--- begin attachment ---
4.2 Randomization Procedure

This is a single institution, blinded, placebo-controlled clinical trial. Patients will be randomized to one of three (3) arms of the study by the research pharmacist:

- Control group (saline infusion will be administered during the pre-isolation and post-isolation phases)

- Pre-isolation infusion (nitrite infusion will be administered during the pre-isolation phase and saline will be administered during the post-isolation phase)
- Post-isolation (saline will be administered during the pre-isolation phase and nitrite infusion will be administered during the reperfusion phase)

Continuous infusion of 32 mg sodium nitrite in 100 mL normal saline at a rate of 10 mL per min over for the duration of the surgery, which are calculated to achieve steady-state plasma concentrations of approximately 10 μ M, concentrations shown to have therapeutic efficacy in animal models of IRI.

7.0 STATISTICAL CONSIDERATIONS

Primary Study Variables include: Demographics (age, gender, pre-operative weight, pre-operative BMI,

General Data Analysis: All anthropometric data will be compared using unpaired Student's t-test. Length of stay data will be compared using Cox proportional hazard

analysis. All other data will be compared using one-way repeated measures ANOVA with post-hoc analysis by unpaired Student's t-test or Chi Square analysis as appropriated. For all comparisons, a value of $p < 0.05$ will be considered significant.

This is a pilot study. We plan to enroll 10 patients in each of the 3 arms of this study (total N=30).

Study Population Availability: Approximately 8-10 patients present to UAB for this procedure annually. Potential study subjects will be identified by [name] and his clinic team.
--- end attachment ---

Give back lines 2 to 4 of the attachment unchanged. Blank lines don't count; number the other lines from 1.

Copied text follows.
This is a single institution, blinded, placebo-controlled clinical trial. Patients will be randomized to one of three (3) arms of the study by the research pharmacist:

- Control group (saline infusion will be administered during the pre-isolation and post-isolation phases)

- Pre-isolation infusion (nitrite infusion will be administered during the pre-isolation phase and saline will be administered during the post-isolation phase)